(WTOL) - A genetic analysis conducted by the U.S. Geological Survey recently confirmed that newly-hatched fish collected from the Maumee River during the summer of 2018 are grass carp.
The USGS says grass carp are one species of invasive Asian carps that threaten the Great Lakes.
“If grass carp become abundant in Lake Erie, they could consume large amounts of aquatic vegetation, ultimately reducing habitat for native fish and other aquatic animals and diminishing food resources for waterbirds,” said USGS scientist Patrick Kocovsky. “The Lake Erie ecosystem is a major contributor to the Great Lakes’ multi-billion dollar per year fishery.”
The USGS says the samples of the fish they received for genetic confirmation were collected by a sampling crew from the University of Toledo in June of last year.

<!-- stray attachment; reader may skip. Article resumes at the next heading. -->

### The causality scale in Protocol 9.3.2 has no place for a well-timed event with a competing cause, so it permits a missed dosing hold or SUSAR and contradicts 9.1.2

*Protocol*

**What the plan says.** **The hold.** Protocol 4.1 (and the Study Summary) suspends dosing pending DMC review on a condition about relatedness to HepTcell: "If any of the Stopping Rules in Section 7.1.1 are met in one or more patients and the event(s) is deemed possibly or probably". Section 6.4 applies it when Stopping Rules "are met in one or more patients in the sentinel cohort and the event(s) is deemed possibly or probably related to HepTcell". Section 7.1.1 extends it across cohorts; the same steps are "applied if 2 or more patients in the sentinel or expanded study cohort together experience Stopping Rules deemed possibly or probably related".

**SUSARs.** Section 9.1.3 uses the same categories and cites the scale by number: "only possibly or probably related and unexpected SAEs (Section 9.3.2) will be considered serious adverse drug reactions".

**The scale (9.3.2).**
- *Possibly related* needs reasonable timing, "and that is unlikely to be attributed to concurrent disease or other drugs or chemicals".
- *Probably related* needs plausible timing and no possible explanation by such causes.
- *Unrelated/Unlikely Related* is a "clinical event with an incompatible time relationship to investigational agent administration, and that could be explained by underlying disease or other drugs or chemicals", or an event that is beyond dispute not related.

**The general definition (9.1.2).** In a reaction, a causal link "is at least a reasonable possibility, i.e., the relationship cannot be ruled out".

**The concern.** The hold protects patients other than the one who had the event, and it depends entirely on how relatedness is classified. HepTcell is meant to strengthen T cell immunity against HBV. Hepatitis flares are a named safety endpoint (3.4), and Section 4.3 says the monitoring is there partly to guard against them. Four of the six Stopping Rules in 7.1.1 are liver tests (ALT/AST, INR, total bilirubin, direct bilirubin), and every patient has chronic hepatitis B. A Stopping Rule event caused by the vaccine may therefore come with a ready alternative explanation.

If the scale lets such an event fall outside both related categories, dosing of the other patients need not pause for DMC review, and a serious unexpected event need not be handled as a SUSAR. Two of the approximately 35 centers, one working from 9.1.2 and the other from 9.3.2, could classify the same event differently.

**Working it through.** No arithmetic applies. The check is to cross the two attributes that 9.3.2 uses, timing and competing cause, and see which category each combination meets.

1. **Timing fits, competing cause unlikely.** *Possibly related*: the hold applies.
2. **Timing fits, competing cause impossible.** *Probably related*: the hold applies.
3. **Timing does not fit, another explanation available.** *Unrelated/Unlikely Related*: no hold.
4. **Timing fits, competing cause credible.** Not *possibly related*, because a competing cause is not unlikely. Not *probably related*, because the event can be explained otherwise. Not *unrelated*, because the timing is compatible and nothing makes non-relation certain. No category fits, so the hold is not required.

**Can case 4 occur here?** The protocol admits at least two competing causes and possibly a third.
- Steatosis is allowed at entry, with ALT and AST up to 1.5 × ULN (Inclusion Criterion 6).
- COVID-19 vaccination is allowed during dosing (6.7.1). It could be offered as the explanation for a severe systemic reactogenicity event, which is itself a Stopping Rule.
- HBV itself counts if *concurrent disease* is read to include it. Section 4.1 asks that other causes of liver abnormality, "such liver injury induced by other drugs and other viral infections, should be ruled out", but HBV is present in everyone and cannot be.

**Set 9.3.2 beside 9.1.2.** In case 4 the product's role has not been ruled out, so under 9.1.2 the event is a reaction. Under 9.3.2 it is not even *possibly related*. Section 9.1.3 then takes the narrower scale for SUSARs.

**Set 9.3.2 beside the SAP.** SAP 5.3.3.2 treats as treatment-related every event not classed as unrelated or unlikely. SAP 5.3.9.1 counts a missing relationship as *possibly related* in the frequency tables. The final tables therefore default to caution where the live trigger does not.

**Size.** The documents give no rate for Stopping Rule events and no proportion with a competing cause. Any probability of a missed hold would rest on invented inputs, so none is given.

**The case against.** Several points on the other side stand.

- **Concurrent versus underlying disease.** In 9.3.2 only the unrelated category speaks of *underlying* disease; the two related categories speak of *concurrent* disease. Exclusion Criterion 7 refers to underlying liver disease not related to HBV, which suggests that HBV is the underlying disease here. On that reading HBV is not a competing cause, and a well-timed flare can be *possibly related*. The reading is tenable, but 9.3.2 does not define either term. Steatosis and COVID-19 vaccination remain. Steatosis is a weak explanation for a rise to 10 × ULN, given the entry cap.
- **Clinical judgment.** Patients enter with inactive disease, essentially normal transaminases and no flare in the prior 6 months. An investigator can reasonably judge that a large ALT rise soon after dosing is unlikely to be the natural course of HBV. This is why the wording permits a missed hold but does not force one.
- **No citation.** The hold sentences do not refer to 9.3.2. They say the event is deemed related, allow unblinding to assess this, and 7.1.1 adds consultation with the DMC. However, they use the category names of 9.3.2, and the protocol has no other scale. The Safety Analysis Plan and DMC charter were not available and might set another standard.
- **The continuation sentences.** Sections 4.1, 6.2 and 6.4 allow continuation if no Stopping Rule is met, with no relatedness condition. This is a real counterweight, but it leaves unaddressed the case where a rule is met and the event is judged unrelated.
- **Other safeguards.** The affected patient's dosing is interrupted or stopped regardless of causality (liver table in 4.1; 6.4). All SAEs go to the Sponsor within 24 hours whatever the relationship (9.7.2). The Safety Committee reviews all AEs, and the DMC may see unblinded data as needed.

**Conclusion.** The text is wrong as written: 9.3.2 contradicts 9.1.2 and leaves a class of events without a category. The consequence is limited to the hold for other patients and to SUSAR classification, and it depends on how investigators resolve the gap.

USGS scientists extracted DNA from each larva in February and “confirmed with high confidence” that the species of every hatchling collected was grass carp. The samples were collected near the I-280 bridge in Toledo and near the river mouth adjacent to Brenner’s Marina during high water flow events typical of spawning conditions for grass carp.
“Collecting larval fish in a Great Lake is like finding a needle in a haystack,” said Christine Mayer of The University of Toledo Department of Environmental Sciences and Lake Erie Center. “Our finding helps make the haystack smaller when looking for spawning grass carp.”
The finding of these grass carp confirms previous evidence that they spawn in the Maumee River, according to the USGS. The capture of the newly-hatched fish during separate high flow events confirms the possibility of more than one successful spawning event within a year.
The USGS and the University of Toledo has previously found grass crap spawning in the Sandusky River, as well.